Lectures on the Philosophy of the Human Mind, Volumen 1

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Página 433 - Vice is a monster of so frightful mien, As, to be hated, needs but to be seen; Yet seen too oft, familiar with her face, We first endure, then pity, then embrace.
Página 533 - In truth he was a strange and wayward wight, Fond of each gentle, and each dreadful scene, In darkness, and in storm, he found delight : Nor less, than when on ocean-wave serene The southern Sun diffused his dazzling shene.
Página 374 - Some banish'd lover, or some captive maid; They live, they speak, they breathe what love inspires, Warm from the soul, and faithful to its fires ; The virgin's wish without her fears impart, Excuse the blush, and pour out all the heart, Speed the soft intercourse from soul to soul, And waft a sigh from Indus to the Pole. Thou know'st how guiltless first I met thy flame. When Love approach'd me under Friendship's name; My fancy form'd thee of angelic kind, Some emanation of th
Página 476 - For example, does it not require some pains and skill to form the general idea of a triangle ? (which is yet none of the most abstract comprehensive and difficult) ; for it must be neither oblique nor rectangle, neither equilateral, equicrural, nor scalenon, but all and none of these at once.
Página 283 - Thus with the year Seasons return, but not to me returns Day, or the sweet approach of even or morn, Or sight of vernal bloom, or summer's rose, Or flocks, or herds, or human face divine; But cloud instead, and ever-during dark Surrounds me...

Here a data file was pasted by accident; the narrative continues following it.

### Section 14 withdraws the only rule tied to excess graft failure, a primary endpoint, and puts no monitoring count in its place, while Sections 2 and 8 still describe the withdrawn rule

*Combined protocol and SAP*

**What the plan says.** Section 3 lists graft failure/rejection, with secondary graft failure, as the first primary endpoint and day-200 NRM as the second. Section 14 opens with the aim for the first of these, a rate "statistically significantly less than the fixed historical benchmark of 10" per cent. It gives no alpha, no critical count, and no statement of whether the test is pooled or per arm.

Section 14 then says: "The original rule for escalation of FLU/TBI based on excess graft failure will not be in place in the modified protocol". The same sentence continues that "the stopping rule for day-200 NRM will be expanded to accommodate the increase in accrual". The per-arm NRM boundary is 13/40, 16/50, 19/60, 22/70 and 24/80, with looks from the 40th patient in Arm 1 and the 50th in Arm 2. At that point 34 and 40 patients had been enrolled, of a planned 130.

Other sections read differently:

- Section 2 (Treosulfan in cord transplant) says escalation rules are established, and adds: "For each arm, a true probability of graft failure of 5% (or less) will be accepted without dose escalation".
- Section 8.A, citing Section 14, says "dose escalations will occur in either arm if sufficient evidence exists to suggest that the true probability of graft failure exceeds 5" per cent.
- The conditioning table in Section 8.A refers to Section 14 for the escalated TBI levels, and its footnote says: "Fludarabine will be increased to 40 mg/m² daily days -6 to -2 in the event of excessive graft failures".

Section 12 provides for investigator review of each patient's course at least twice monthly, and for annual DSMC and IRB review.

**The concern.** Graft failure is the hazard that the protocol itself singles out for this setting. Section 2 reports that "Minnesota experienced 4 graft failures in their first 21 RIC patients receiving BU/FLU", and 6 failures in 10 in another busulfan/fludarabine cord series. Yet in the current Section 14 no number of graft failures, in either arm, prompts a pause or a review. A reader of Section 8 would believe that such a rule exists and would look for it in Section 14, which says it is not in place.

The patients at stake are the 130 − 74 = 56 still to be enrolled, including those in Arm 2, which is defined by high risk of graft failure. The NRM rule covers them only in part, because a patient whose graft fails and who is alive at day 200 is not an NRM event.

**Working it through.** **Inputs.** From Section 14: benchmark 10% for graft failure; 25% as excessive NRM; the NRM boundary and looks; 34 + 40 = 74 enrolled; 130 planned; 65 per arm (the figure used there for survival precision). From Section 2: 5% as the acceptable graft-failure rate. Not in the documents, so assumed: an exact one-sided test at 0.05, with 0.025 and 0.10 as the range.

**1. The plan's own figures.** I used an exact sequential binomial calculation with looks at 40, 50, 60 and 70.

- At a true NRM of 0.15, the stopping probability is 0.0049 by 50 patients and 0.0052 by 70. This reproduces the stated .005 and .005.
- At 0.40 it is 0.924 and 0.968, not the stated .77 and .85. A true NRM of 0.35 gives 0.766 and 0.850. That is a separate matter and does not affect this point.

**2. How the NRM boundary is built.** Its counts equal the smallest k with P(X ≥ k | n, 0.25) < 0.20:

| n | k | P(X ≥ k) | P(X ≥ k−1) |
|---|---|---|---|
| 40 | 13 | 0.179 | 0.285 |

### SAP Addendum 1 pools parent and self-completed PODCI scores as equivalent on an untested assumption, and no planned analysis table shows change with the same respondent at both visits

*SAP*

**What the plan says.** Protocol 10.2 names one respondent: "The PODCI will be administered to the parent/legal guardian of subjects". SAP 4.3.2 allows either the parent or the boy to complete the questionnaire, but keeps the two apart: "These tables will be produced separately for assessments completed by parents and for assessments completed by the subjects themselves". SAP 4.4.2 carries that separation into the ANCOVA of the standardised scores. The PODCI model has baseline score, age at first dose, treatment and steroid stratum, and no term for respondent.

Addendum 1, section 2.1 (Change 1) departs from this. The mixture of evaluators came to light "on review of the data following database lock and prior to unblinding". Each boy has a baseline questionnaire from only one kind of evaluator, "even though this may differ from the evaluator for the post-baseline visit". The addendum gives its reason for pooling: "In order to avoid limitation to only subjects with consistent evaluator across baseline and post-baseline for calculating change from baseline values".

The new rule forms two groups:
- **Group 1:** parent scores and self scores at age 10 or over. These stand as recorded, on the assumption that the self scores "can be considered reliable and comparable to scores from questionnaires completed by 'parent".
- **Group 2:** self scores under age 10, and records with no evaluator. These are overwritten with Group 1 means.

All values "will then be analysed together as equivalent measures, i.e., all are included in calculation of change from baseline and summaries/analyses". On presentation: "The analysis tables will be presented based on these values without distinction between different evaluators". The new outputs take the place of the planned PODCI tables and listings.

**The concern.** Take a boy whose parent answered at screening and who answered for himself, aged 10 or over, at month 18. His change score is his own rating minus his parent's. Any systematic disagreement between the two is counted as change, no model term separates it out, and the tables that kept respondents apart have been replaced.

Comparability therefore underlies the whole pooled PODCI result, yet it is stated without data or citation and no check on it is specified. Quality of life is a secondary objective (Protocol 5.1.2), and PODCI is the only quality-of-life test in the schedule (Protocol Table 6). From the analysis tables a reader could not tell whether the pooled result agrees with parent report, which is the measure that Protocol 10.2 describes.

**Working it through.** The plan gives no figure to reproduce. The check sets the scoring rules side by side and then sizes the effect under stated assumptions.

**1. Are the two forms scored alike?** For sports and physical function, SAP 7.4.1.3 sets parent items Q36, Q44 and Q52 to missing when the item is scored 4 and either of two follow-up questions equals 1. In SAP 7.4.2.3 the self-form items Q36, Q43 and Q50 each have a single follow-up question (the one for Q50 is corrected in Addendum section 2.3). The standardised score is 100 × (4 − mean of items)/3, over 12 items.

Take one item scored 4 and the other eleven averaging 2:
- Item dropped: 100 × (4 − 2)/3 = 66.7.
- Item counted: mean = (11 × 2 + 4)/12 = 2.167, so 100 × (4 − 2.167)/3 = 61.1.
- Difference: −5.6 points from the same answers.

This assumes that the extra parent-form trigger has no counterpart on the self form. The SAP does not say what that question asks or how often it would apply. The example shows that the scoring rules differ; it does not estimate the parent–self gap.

Página 108 - Go, wondrous creature! mount where Science guides; Go, measure earth, weigh air, and state the tides; Instruct the planets in what orbs to run, Correct old Time, and regulate the sun; Go, soar with Plato to th...
Página 153 - I think, is a thinking intelligent being, that has reason and reflection, and can consider itself as itself, the same thinking thing, in different times and places...
Página 26 - When we know our own strength, we shall the better know what to undertake with hopes of success; and when we have well surveyed the powers of our own minds, and made some estimate what we may expect from them, we shall not be inclined either to sit still, and not set our thoughts on work at all, in despair of knowing any thing; or, on the other side, question every thing, and disclaim all knowledge, because some things are not to be understood.
Página 27 - Oh sons of earth ! attempt ye still to rise, By mountains pil'd on mountains, to the skies? Heav'n still with laughter the vain toil surveys, And buries madmen in the heaps they raise.
Página 315 - Spring To weeping Fancy pines ; and yon bright arch, Contracted, bends into a dusky vault. All Nature fades extinct; and she alone Heard, felt, and seen, possesses every thought, Fills every sense, and pants in every vein. Books are but formal dulness, tedious friends; And sad amid the social band he sits, Lonely, and (inattentive. From his tongue Th...

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